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Offshore Drilling Issue

Although efforts have been made to find alternative fuel sources, at this time the United States continues to be dependent upon oil for the majority of its energy needs. Unfortunately, the nation does not produce enough oil domestically to meet this need. Therefore, the U.S. must import foreign oil from unstable regions of the world such as the Persian Gulf. Studies indicate that the United States imports half of the 6 billion barrels that it needs each year, at an annual rate of approximately $42 billion (Sheet, 1990, p. 35). It has been noted that as much as 50 percent of the nation's current trade deficit is due to this large-scale importation of oil ("Oil and Water," 1990, p. 16). Because of this situation, it has been argued that the United States should make a greater effort to exploit domestic oil resources. Although there are many onshore sites for oil, the most exploitable regions are located offshore, along the continental shelf. It has been estimated that as much as 35 billion barrels of oil may be found along the coastal waters of the United States (p. 16). In order to obtain this oil, new offshore drilling platforms would need to be established, similar to the ones that already exist in the Gulf of Mexico and along the coasts of California and Florida. However, many Americans are adamantly opposed to the idea of building new offshore drilling sites because of the ecological risks which are involved. Because of this public consensus, the U.S. government has stopped "leasing most offshore tracts to oil companies" (p. 16).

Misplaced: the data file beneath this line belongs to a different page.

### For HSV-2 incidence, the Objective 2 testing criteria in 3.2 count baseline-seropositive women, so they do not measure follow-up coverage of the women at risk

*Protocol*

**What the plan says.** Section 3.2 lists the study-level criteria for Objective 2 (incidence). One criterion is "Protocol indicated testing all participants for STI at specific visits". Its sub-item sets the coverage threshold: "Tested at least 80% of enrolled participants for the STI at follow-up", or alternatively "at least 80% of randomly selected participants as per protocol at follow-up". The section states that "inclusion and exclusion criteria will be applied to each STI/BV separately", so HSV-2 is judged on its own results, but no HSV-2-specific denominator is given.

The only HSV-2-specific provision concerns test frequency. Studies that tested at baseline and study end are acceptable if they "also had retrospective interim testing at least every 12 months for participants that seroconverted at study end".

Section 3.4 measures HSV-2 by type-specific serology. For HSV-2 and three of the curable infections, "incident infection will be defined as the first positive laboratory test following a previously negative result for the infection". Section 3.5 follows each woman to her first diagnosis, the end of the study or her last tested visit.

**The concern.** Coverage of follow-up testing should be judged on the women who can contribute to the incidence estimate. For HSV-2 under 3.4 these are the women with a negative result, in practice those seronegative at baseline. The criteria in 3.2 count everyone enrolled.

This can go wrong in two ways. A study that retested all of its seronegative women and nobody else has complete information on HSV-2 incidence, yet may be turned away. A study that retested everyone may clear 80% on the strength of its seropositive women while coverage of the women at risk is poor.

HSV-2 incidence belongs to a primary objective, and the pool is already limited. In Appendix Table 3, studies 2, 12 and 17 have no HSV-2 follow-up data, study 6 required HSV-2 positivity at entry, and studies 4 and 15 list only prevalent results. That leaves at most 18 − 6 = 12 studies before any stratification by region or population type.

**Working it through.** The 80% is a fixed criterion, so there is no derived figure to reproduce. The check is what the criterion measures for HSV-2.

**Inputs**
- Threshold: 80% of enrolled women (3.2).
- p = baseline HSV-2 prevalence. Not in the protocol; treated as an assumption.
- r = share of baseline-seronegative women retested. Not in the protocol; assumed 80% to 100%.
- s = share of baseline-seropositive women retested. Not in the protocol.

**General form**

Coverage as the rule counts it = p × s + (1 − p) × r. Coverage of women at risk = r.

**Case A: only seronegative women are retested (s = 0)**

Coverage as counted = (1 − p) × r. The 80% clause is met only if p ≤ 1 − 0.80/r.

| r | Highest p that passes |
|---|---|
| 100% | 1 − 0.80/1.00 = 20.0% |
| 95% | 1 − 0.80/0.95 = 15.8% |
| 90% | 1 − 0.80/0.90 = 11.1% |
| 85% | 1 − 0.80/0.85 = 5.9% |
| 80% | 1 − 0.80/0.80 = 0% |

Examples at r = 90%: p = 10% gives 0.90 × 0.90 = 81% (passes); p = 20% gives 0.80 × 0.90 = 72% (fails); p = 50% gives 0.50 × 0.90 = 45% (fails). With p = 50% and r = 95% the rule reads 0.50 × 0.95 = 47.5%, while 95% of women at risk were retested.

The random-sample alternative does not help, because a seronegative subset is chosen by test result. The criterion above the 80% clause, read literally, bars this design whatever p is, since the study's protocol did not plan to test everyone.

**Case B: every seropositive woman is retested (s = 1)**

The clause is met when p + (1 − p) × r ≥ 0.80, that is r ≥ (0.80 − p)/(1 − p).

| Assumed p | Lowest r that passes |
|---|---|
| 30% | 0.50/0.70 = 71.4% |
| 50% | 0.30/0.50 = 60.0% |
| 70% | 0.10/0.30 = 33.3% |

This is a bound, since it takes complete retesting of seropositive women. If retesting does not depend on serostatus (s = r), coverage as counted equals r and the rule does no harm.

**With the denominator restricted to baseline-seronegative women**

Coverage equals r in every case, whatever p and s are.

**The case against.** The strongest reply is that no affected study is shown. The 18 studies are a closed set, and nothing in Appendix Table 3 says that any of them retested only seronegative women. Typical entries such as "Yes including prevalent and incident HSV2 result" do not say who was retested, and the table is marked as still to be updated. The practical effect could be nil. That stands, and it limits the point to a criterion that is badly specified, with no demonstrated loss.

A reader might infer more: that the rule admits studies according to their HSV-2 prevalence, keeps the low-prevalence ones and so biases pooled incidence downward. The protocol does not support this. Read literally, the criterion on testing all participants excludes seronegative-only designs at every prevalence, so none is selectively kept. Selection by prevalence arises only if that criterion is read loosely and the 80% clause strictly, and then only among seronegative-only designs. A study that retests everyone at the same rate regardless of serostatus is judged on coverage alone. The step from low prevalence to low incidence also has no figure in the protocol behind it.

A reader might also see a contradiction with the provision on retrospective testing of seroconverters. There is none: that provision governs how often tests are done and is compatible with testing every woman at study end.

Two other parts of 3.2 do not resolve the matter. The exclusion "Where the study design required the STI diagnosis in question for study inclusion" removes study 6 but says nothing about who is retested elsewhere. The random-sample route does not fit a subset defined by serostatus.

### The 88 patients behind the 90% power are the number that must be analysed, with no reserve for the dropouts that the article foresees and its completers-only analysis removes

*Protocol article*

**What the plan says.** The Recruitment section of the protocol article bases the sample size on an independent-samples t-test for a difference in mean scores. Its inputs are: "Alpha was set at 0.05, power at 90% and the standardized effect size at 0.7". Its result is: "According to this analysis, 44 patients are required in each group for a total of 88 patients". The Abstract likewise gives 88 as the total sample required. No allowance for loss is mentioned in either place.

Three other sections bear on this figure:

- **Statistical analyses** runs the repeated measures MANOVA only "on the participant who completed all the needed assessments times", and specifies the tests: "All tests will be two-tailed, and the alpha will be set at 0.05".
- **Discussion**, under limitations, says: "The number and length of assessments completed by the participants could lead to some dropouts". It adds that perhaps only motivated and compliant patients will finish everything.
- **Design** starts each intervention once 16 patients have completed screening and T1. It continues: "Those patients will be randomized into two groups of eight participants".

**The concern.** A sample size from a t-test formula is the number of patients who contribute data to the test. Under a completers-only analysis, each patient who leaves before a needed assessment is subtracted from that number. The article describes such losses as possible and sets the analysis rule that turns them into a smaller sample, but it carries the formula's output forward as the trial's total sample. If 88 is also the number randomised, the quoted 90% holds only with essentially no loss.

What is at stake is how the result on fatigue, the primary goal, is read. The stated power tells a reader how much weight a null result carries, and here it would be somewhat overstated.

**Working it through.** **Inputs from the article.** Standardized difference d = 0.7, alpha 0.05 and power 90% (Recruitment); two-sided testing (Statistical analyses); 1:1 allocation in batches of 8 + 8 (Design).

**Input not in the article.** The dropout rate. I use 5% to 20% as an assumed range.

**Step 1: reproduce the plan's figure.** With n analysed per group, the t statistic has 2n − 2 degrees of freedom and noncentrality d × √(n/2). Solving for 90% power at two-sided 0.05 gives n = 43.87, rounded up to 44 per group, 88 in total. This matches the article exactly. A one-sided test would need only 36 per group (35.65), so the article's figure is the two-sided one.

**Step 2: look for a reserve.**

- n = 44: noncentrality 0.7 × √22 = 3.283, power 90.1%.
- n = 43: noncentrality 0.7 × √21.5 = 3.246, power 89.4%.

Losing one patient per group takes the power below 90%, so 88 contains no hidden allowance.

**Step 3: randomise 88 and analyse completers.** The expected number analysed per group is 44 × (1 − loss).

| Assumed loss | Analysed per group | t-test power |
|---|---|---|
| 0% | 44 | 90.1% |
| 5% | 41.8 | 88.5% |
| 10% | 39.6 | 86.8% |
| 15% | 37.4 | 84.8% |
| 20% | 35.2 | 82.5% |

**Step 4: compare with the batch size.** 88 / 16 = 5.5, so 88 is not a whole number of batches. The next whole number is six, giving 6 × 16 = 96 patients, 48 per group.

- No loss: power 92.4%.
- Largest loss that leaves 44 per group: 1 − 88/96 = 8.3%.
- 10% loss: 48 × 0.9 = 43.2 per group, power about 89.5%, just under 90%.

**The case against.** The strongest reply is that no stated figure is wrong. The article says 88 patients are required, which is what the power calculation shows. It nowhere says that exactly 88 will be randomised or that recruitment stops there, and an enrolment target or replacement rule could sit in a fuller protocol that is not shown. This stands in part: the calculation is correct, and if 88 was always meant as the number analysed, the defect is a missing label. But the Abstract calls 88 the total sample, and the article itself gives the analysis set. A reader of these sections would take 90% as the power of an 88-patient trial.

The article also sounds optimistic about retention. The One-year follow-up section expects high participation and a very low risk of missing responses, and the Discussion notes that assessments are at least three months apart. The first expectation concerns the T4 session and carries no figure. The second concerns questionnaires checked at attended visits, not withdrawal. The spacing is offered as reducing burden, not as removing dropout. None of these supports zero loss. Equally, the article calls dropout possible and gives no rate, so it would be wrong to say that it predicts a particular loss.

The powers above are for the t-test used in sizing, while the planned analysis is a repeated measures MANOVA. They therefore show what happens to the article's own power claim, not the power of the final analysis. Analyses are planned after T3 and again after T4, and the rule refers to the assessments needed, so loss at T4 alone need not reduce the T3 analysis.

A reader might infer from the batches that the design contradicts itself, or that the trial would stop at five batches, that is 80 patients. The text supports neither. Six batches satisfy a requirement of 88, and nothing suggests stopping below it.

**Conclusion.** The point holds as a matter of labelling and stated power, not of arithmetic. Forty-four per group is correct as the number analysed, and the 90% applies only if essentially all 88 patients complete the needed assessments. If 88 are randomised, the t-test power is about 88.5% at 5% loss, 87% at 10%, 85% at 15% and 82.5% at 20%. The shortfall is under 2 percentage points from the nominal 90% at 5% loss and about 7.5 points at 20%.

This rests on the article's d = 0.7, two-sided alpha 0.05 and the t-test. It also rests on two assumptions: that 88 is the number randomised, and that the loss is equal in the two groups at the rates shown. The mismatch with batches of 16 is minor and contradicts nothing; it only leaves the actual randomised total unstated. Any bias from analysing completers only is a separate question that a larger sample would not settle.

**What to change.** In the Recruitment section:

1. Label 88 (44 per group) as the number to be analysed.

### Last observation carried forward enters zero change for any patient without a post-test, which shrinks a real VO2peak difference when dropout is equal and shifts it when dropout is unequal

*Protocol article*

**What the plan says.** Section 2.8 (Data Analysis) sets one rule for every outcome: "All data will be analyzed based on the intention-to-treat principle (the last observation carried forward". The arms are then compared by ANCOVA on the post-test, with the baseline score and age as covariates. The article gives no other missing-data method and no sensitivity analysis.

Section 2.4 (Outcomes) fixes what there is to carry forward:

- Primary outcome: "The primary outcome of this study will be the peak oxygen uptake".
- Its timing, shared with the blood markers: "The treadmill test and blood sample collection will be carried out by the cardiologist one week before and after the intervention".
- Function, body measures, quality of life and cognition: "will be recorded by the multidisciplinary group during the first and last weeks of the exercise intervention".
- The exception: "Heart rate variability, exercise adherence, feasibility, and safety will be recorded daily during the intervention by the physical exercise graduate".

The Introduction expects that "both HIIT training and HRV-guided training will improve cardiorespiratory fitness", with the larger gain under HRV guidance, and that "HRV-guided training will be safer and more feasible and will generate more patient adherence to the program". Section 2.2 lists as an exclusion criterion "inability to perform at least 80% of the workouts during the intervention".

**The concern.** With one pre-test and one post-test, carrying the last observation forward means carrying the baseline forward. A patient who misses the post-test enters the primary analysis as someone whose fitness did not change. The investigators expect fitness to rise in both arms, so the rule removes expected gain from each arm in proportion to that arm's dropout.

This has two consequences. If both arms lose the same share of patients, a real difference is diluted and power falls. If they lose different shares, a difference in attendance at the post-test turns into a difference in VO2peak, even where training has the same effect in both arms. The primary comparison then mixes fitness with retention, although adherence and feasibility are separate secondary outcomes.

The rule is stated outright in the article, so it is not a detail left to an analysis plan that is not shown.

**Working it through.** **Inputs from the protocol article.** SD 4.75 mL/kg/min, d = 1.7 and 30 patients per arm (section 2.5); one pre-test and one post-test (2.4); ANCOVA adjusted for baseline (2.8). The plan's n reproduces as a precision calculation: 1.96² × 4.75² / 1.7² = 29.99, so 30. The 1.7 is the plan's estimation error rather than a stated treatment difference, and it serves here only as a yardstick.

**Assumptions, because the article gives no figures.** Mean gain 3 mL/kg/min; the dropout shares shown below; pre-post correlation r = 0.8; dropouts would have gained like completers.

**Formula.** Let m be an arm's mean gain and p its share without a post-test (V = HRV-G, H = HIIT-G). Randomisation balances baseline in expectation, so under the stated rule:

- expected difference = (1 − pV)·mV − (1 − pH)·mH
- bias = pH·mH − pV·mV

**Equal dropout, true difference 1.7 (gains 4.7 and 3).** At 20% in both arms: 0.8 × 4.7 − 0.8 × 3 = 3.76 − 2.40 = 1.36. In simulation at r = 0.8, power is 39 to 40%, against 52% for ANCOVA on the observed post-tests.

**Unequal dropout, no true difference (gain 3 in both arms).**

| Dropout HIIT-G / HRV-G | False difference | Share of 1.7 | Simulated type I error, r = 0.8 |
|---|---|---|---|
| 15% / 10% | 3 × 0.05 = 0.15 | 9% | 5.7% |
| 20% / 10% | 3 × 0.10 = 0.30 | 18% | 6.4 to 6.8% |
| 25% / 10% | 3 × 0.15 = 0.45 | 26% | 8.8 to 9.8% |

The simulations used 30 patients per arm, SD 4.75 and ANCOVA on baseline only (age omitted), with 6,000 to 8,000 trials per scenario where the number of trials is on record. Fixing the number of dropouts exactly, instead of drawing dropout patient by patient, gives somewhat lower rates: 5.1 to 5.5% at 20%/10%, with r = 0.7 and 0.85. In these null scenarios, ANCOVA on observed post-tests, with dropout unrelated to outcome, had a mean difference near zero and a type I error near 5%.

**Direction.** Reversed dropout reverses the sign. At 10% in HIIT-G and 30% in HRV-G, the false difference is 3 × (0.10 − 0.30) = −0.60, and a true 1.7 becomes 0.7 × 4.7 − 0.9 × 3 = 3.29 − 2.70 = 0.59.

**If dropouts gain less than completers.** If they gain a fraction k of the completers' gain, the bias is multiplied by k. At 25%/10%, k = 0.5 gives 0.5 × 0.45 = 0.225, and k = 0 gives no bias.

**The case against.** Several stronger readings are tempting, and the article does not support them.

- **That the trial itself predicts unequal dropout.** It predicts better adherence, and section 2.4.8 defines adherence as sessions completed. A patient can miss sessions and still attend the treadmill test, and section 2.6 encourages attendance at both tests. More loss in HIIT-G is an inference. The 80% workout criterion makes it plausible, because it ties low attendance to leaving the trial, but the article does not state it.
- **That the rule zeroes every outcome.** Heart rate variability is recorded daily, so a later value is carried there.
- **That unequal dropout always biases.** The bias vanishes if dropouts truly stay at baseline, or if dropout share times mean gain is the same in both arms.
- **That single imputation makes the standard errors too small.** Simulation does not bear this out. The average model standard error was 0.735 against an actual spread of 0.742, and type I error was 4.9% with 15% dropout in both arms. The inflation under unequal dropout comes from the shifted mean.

The major environmental risk which is involved in offshore drilling is that of an oil spill. The disaster of March 1989, in which the Exxon Valdez tanker accidentally dumped tons of oil into Prince William Sound near Alaska, is still fresh in the minds of most Americans. This disaster was a shocking visual example of the ecological damage which can occur as a result of a large oil spill. Med...

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Offshore Drilling Issue. (1969, December 31). In Retrieved 20:22, August 06, 2020, from